German researchers put final nail in WEP

A group of German cryptographic researchers (Erik Tews, Andrei Pychkine, and Ralf-Philipp Weinmann) at the cryptography and computer algebra group at the technical university Darmstadt in Germany have come up with a new statistical attack against WEP (Wired Equivalent Privacy) that's faster than anything achieved before.

A group of German cryptographic researchers (Erik Tews, Andrei Pychkine, and Ralf-Philipp Weinmann) at the cryptography and computer algebra group at the technical university Darmstadt in Germany have come up with a new statistical attack against WEP (Wired Equivalent Privacy) that's faster than anything achieved before. Wireless security researcher Jon "Johnny Cache" Ellch was so impressed with the work that he declared, "This is going to be more than an order of magnitude faster than all of the previous statistical attacks." Ellch added that the code weighed in at an "astounding 700 lines of code" and that he couldn't wait to start testing and re-implementing it.

Up until this point, with the KoReK class of attacks being the fastest thing around, I've typically considered WEP 104 (incorrectly known as WEP 128) to be breakable in just over eight minutes on average on an 802.11g network operating at peak 24 mbps sustainable throughput. Under idle network conditions, a passive attack on WEP would be impractical, but an attacker can use ARP replay attacks to induce responses from legitimate hosts to generate data. Using the packet injection ARP replay attack, WEP 104-bit encryption would be broken in about 22 minutes on average.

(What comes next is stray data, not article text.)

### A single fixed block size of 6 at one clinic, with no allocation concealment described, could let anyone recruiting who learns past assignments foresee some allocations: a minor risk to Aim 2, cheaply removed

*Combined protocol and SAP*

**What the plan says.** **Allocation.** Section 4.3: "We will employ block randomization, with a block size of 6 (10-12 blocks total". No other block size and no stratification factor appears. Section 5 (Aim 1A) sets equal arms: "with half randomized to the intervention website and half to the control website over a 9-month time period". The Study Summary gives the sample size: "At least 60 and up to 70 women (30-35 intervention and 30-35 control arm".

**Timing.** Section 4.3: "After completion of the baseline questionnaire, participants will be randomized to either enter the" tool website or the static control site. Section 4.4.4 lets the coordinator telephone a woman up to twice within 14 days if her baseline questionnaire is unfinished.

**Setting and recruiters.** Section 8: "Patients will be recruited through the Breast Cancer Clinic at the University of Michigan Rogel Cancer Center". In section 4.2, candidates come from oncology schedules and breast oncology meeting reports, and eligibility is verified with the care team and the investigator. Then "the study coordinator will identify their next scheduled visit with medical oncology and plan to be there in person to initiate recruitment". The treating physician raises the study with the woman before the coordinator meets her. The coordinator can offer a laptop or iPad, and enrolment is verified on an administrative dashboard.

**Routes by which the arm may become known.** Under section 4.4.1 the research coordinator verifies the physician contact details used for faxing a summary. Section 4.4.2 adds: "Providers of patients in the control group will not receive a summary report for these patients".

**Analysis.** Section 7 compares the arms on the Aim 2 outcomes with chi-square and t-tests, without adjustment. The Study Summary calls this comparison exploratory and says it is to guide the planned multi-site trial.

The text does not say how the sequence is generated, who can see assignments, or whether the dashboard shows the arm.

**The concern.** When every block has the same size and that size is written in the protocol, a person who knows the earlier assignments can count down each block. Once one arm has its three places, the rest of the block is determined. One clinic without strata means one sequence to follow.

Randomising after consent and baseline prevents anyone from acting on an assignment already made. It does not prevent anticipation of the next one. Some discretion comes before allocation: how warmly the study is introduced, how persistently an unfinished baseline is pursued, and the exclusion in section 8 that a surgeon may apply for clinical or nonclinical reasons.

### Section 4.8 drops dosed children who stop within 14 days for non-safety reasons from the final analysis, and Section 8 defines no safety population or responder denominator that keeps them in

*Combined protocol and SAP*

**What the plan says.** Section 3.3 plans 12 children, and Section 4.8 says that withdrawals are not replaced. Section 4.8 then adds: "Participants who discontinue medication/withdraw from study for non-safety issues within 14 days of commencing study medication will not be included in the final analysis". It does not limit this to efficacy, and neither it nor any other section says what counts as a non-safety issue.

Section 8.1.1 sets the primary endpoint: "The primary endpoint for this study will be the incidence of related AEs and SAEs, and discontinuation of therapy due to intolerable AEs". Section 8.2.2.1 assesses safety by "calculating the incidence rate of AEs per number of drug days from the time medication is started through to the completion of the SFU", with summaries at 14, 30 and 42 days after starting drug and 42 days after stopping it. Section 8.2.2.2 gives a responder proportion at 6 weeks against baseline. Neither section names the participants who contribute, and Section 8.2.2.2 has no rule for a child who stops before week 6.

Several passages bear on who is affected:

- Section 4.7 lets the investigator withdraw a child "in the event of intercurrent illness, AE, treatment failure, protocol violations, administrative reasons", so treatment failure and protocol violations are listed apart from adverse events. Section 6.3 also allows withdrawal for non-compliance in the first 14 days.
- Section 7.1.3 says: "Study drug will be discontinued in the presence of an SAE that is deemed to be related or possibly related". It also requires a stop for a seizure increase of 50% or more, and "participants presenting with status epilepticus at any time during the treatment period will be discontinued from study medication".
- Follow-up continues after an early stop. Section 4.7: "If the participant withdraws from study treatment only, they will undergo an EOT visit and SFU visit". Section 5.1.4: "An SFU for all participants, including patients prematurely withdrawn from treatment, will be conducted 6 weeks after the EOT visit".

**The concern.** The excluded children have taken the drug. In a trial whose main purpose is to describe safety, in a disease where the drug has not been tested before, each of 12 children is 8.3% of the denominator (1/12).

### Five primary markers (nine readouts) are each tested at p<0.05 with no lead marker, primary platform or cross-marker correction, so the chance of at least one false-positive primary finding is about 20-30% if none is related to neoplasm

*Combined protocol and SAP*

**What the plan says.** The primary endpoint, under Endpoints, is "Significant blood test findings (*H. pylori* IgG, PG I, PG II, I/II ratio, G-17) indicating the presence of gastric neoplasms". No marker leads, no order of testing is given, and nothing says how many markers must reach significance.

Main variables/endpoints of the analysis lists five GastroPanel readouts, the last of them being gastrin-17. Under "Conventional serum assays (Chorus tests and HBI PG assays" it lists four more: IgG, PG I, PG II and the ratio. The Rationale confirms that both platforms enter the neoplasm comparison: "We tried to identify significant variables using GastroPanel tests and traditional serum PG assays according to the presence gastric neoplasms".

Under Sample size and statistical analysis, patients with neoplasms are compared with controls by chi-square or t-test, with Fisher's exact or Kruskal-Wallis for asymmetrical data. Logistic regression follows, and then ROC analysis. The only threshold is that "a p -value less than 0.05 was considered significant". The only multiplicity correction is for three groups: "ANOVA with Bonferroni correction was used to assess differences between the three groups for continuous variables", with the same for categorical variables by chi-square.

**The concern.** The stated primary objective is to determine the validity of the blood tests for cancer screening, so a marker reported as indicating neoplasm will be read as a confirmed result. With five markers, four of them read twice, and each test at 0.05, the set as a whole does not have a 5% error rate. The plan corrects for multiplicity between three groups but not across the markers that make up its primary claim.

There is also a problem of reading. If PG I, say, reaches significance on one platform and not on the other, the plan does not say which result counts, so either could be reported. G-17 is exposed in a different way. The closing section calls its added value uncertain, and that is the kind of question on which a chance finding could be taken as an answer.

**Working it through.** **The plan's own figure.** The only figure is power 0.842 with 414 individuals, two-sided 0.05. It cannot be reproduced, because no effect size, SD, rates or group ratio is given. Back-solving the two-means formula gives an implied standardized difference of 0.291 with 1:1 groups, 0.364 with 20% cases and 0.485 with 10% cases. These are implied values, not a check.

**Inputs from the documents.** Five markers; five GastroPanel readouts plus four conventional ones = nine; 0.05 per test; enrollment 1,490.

But with the new aircrack-ptw (Pychkine Tews Weinmann) algorithm, which runs about 20 times faster than the previous class of WEP-cracking algorithms based on the work of hacker "KoReK," WEP can fall in an average of 20 seconds on an 802.11g network and an average of 80 seconds on an 802.11b network if the network is very busy. For an idle network that's being attacked with packet injection, WEP can fall in an average of 52 seconds for 802.11g or 3.5 minutes with 802.11b. But we have to assume the worst, and the cracking can sometimes happen even faster than the average times I listed. What this means is that WEP (even with dynamic key rotation) is officially broken beyond repair.

I had pretty much declared WEP dead more than two years ago, but there was some room left for aggressive dynamic WEP key rotation. Now that WPA and even WPA2 can be automatically deployed within the Windows environment, there really is no excuse to be using WEP anymore. As of this latest round of WEP-cracking with aircrack-ptw, I'm adding WEP to my list of wireless LAN myths as the seventh dumbest way to secure a wireless LAN. It's still at the bottom of the list because WEP at least still takes a little bit of work to crack, whereas it takes ZERO effort to crack MAC filtering, SSID hiding, and DHCP disabling.

Businesses can follow my ultimate enterprise wireless LAN security guide. Home users need to implement WPA-PSK with a simple random 10-character (or more) alphanumeric password. For those of you who own a Nintendo DS system, you may be tempted to downgrade your security to WEP to accommodate your WPA-incapable Nintendo DS. But you've been warned how dangerous it is to run WEP. When the Sony PSP came out with WEP-only support, I slammed them for it, and it got a lot of attention within the PSP community. A year after I slammed Sony for not putting in real wireless LAN security, it updated the PSP with a newer firmware that did support WPA security. The time has come for the Nintendo community to band together and demand a fix from Nintendo. There are also some other consumer electronics devices that support WEP only, and you'll need to complain to them as well to get a fix.

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